I am not sure I agree with this

My parents were born in the 1920s. Their parents lived through the Spanish flu and two world wars. Life was hard for them. My dad worked in a factory and hated it, but he had a family to support so he had no choice. He was brilliant at maths and art, and wanted to go to university, but I came along and that never happened. He was expected to work in the same place until he retired and then sit in his armchair until his life was at an end. My mother left school at 15.

I was my family’s hope – the first to ever attend university and graduate. I had much more choice of career and when/if to have a family than my parents did.

During my parents’ lifetimes, the expectations you had of a job were far narrower. You worked in order to put a roof over your head and support your family, not because it was fun and rewarding. You retired at 60/65 and then you could travel or garden or take up a hobby. Overseas holidays, multiple cars, lots of clothes were not generally in the picture if you were an average family.

Nowadays, people expect more from their lives. Women want to be able to combine education, career and family. People want to travel. Workers want jobs that they enjoy and which give them fulfilment. Expectations of your job are much higher. People change jobs and careers throughout their lifetimes. Grandparents are not ‘old’ and you can marry and have children much later on in life.

Younger generations are luckier (or are they?).

Mantras like

  • if you can dream it you can do it
  • you can be anything you want
  • nothing is impossible
  • life is too short for a job you don’t like.

are all well and good, but sometimes it is not that simple. It’s not that easy making a living as a writer/artist/actor/singer/influencer/YouTuber/model. Those who make it big in arts, sports or entertainment are a minute fraction of those who try. Sometimes you have to take a boring job in order to survive. Most people will never be millionaires (or is that billionaires these days as a million only goes so far…)

I don’t think there is any shame or failure in saying some things are impossible. Sometimes not getting what you want is the most amazing stroke of luck. Sometimes you find something different, but better. Sometimes your great passion has to be just a hobby – doing your singing in a church choir, acting as a hobby in local theatre productions, writing poetry on your blog or Instagram. Sometimes you are just not good enough at what you really want to do in order to make it your life.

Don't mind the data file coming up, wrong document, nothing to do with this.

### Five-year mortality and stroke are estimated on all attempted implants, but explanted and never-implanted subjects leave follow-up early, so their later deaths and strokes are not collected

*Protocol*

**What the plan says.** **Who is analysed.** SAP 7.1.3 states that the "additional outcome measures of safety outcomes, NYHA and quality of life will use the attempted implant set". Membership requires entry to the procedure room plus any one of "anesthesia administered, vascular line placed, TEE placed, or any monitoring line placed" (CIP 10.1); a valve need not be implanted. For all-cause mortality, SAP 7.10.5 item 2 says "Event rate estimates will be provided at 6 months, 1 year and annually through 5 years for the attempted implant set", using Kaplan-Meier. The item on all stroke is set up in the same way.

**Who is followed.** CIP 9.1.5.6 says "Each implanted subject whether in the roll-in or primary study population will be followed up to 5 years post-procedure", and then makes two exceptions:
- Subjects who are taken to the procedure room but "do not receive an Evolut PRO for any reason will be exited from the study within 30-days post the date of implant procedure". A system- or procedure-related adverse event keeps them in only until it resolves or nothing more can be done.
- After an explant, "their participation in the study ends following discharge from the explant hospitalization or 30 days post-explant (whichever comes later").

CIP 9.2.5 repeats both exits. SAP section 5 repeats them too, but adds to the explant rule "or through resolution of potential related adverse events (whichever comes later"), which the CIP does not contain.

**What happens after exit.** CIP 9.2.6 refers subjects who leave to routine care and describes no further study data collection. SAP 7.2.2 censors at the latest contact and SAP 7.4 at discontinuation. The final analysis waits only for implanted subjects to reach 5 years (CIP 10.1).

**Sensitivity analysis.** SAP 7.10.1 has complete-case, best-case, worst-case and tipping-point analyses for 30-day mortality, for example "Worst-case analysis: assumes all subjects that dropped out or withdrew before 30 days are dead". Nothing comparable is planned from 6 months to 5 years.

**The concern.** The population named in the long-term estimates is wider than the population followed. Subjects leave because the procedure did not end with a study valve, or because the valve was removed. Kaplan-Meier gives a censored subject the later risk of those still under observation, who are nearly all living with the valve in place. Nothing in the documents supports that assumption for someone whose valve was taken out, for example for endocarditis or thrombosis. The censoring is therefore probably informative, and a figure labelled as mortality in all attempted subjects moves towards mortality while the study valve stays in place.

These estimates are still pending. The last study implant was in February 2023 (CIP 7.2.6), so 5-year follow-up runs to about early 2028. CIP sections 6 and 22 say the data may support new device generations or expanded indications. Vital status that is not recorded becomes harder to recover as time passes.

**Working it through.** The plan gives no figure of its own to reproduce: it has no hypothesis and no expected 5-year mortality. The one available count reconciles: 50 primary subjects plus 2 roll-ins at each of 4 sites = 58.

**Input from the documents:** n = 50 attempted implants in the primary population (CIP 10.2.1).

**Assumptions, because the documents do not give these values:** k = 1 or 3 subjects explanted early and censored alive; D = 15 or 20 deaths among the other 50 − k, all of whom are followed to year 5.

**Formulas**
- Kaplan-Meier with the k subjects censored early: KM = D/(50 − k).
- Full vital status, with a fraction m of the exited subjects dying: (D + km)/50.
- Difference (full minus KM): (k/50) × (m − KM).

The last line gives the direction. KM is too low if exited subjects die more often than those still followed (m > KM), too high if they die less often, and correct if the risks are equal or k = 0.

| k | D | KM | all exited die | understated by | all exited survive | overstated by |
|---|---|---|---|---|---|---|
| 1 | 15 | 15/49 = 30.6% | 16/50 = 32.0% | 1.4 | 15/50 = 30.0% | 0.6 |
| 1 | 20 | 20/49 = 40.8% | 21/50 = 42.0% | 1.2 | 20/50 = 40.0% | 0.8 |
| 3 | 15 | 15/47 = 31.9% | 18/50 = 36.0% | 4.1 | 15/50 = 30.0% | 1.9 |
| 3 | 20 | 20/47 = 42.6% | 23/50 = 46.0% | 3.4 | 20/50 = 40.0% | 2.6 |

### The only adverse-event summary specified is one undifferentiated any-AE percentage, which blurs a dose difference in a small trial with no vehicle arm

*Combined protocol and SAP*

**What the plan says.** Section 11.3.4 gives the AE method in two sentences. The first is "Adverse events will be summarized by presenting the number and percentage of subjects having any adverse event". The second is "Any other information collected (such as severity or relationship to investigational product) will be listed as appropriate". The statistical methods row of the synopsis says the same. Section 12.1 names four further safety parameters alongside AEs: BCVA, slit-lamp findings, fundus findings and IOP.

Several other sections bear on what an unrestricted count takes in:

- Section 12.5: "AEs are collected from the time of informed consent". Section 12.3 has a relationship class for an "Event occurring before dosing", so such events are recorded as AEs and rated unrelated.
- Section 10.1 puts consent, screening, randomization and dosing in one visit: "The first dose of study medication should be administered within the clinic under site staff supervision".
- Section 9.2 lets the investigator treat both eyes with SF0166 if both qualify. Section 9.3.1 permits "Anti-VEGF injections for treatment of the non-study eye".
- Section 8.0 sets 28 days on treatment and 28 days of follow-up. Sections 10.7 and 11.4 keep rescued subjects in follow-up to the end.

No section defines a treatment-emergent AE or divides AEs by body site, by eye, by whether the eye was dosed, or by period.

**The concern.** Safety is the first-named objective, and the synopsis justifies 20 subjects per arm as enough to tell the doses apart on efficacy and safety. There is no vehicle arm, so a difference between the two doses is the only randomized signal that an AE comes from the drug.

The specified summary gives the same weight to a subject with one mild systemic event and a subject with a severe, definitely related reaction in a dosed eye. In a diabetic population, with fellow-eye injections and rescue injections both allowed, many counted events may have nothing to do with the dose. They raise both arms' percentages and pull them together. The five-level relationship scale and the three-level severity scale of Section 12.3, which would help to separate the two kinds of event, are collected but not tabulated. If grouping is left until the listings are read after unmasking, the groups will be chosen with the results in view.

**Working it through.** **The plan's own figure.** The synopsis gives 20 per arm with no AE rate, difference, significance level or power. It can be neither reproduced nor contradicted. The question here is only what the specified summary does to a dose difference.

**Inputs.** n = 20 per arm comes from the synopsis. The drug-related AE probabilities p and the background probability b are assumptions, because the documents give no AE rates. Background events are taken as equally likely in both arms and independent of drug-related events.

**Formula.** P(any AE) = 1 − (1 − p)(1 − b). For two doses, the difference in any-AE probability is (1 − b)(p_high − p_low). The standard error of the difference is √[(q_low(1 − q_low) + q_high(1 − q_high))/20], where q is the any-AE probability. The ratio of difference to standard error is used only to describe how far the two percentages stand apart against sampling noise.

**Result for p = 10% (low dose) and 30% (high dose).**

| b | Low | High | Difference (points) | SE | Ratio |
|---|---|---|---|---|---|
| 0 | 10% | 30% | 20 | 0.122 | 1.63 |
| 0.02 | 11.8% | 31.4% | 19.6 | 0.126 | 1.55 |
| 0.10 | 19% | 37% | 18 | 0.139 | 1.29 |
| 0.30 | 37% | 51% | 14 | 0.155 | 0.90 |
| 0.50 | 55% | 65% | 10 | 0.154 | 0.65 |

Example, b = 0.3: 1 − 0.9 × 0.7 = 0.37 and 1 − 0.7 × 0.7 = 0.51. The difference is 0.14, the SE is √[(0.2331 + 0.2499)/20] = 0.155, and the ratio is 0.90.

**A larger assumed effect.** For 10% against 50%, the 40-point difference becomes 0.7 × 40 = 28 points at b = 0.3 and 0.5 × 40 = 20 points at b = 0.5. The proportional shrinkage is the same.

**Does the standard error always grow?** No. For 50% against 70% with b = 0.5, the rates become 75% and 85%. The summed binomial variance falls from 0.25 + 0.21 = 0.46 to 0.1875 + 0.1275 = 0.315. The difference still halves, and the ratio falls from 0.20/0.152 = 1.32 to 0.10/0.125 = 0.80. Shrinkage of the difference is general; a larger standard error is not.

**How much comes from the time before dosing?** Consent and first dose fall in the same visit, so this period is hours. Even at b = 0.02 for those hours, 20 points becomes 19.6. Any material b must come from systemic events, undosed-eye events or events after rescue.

I have heard people say they don’t want to work at McDonald’s because it is ‘beneath them’, or that they don’t want a job unless it is in their dream profession. Generally these dreams are tempered when someone starts a family or matures a little. I used to tell my students that even surgeons must have operations they hate performing (‘oh no, not another appendix). No job can be wonderful all the time. No life can be perfect all the time. And there are jobs that people don’t generally hanker after that have to be done for society to keep going. Those are the real heroes.

I wanted to be a writer, but I ended up working as a journalist and a language teacher. And in my spare time, I blog. I was never good enough to be successful as an author, but I have had a good life, a great career and a fantastic hobby. In a way, I am living my dream.

A quote that is often attributed to John Lennon was actually first used in 1957 in an issue of Reader’s Digest by a man named Allen Saunders. And it brilliantly sums it up

Life is what happens to you while you are making other plans


Author: Janet Carr

Fashion, beauty and animal loving language consultant from South Africa living in Stockholm, Sweden.

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